One Fish, Two Fish, Many Fish, Few Fish

4 min readMar 18, 2021

Emily Morgan Liljestrand

If you exit left out of the elevator on the basement floor of MSU’s Natural Resources building, and walk past the conference room with green walls, past Dr. Brian Roth’s wet lab, and even past Jill Cruth and Jim Schneider’s offices, there’s a perpendicular sparse hallway. In the last room on the left of that oft overlooked hallway lies the FW storage room. The contents of the lockers are lab-specific and, because of the diverse research interests of our department, can run the gamut from broken centrifuges to electrofishing nets to camera traps. But twice a year I wiggle my way around all that equipment to retrieve my favorite bit of “research” supplies — two decorated cardboard boxes, some pipe cleaners, and about 500 small plastic fish.

Outreach supplies drudged up from the basement and into the light.

These supplies were purchased back in 2019 by the FW Graduate Student Organization (GSO) using funds earmarked for outreach activities. I specifically requested them to use at the Graduate Women in Science (GWIS) Girls Math and Science Day. This annual event invites mid-Michigan 3rd-5th graders to explore the diversity of science. The specific discipline I wanted to introduce them to was “quantitative fisheries,” and I just needed to design an appropriate lesson plan that would appeal to my audience.
I knew the average 3rd-5th grader would not be familiar with “quantitative fisheries” and I could not blame them. It wasn’t even until after my undergraduate degree that I learned about how you could input fisheries data into computer models that then output statistics like abundance and population death rate. Though I love the diversity of mathematical models in fisheries, I wouldn’t be able to cover everything in the 30-minute time limit. Then it hit me, why not teach them Lincoln-Petersen!

A “Lincoln-Petersen” estimator is a population tagging model commonly used in quantitative fisheries where a sample of individuals are captured, tagged, and released. Scientists use the number of tagged fish that are recaptured to estimate the number of fish in a closed population. I decided an approximate activity would make for a great hands-on opportunity where students could practice their multiplication and division skills while simulating real experimental protocol!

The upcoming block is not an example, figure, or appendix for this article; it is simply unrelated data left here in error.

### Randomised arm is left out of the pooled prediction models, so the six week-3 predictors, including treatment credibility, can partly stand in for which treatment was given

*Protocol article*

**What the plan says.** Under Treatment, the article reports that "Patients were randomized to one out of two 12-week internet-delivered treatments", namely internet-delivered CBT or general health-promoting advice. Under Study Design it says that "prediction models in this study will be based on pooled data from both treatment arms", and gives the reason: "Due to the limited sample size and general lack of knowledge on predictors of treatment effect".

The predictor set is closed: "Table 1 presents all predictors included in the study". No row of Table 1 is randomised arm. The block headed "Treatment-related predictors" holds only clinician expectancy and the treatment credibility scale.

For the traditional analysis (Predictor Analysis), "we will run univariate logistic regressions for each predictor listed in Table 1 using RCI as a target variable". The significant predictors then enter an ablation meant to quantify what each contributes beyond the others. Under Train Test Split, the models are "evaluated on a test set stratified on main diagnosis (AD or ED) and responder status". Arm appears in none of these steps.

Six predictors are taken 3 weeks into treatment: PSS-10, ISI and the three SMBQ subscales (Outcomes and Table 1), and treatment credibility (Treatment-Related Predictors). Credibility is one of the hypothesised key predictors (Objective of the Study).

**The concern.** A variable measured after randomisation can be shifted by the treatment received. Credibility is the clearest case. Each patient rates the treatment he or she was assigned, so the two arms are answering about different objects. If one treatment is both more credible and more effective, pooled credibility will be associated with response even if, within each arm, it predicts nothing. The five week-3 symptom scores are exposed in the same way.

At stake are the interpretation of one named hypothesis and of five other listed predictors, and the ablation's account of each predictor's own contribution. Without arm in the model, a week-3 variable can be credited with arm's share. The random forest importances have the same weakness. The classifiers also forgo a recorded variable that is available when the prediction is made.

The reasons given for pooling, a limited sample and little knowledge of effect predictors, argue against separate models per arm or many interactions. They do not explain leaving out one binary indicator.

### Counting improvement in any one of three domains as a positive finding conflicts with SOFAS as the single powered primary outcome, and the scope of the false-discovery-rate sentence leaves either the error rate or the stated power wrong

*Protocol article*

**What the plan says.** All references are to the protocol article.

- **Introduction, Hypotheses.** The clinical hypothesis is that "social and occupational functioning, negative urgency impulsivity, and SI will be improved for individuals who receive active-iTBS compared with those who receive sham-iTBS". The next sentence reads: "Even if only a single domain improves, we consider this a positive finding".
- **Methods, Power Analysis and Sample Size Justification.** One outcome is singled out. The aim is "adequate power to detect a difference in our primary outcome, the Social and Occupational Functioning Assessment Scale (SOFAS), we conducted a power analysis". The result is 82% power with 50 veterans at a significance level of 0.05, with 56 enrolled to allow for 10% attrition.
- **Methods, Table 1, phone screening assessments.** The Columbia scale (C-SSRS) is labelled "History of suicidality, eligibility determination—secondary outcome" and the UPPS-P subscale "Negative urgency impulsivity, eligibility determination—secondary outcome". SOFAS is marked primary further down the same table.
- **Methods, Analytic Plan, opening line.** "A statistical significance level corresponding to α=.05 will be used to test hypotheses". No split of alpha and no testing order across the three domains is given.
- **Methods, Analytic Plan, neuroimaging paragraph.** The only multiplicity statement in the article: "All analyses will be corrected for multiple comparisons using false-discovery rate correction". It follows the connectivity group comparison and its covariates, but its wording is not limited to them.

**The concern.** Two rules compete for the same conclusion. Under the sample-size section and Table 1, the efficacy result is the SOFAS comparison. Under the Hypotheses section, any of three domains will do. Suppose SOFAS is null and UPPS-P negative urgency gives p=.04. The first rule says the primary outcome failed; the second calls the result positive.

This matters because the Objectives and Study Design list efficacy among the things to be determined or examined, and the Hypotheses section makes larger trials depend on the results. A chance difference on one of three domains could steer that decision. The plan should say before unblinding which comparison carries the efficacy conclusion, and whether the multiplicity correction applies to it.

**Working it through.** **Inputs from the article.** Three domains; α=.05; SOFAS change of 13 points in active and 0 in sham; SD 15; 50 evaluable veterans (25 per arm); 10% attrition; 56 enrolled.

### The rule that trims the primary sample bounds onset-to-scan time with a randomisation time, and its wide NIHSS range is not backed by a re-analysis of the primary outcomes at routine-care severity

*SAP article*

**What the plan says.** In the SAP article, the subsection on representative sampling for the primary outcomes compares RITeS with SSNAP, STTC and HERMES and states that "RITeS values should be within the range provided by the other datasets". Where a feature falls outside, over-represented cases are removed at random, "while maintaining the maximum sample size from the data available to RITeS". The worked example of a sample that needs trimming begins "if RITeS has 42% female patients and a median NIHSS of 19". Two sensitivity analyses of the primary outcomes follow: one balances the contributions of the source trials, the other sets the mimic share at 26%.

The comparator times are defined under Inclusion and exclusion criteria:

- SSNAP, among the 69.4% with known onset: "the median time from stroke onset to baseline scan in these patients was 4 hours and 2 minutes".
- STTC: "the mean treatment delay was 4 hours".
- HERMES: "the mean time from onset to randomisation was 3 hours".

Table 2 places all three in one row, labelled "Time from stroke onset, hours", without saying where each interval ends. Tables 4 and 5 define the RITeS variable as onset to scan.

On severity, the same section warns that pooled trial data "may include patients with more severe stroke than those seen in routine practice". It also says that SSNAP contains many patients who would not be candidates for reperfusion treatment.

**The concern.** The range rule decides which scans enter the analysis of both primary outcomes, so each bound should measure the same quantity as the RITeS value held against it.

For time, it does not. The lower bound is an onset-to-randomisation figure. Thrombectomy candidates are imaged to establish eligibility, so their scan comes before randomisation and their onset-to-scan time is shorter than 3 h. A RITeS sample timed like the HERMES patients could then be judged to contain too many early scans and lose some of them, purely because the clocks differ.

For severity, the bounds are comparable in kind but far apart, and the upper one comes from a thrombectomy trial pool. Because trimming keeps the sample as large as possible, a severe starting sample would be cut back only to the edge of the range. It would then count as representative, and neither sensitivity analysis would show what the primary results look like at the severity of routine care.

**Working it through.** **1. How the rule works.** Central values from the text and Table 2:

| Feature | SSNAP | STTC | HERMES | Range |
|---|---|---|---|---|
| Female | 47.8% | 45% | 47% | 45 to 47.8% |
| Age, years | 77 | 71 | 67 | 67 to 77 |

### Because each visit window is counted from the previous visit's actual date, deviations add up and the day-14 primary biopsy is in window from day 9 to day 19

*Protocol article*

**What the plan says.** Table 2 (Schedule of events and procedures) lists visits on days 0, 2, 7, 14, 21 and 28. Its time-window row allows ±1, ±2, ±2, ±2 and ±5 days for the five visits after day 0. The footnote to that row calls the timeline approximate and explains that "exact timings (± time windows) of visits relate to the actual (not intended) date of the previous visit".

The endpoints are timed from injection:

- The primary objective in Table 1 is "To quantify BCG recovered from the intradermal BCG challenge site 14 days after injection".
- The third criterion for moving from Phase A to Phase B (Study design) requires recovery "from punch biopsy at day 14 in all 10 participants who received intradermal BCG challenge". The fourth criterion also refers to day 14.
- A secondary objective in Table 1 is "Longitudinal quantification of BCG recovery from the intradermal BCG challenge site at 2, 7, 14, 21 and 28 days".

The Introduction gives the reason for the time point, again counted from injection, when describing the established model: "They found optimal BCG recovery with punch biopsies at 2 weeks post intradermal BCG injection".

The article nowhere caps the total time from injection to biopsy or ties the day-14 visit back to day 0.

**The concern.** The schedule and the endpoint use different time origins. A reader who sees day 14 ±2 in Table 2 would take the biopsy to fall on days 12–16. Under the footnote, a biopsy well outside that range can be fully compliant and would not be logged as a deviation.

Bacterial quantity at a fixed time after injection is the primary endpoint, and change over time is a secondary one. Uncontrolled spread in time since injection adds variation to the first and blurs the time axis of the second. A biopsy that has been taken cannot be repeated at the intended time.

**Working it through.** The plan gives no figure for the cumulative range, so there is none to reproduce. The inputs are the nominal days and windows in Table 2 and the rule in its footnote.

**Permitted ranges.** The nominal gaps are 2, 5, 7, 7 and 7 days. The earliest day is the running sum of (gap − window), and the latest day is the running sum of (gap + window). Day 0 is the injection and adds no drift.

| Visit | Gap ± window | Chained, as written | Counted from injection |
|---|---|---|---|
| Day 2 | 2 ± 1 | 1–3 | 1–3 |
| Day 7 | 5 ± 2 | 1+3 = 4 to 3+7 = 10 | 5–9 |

The aforementioned boxes served as our fictional “lakes.” I filled each with an unknown population (N) of plastic fish. I invited the participants to work as a team, “fishing” out small portions of the population (a total of n individuals), then “marking” them with segments of cut up pipe cleaner before returning them to their lake. After “mingling” for a bit with the rest of the fish (i.e., shaking the box really hard), the population was re-sampled. The ratio of tagged fish (t) to total fish (T) in the second sample is roughly equal to the total number of tagged fish to the total population, i.e.,

And since we knew t, T, and n, we could use some simple algebraic finagling to predict N. The students eagerly demonstrated their long division skills by solving the equation on the whiteboard, often to the fifth decimal place! The lesson ended when I revealed the real number of fish in each lake and pointed out how much harder it would have been to count them all by hand, rather than using a handful of “tags” and pinch of math.

From left to right, Mimi Gong, Samantha Strandmark, Emily Liljestrand (Author), and Lydia Wassink, just after completing the last of four workshop sessions.

The activity was not without its struggles. It took some trial and error to determine the best number of fish to have in the lake and how many to sample. Tag too few fish and you could seriously bias the estimates. For example, if your second sample has no tagged fish in it, the equation works out to N=∞! I’ve gotten some great feedback from my amazing assistants, all of whom are graduate students in the Department of Fisheries and Wildlife. They’ve pointed out how I could adjust my language, using phrases like “number of fish” instead of “population size,” and to pose discussion questions that relate the activity back to broader ideas like conservation. I look forward to using this constructive criticism to keep making my outreach even better.

I anticipate that Girls Math and Science Day won’t happen again until 2022 at the earliest. Though the majority of my research items have moved to my home office, I’m a little pleased whenever I remember that stuffy locker in a storage room at the end of an oft overlooked hallway in the basement of the Natural Resources building. And when the world gets a little less dangerous, I’m sure there will still be eager and bright junior scientists ready to learn how to use math to count fish.


Emily Liljestrand is a Ph.D. candidate with Dr. James Bence. She is interested in using novel statistical and modeling methods to improve fisheries stock assessment. She can be reached at or her personal website




Spotlight Magazine is the official student-run annual publication from Michigan State University’s Fish and Wildlife graduate students.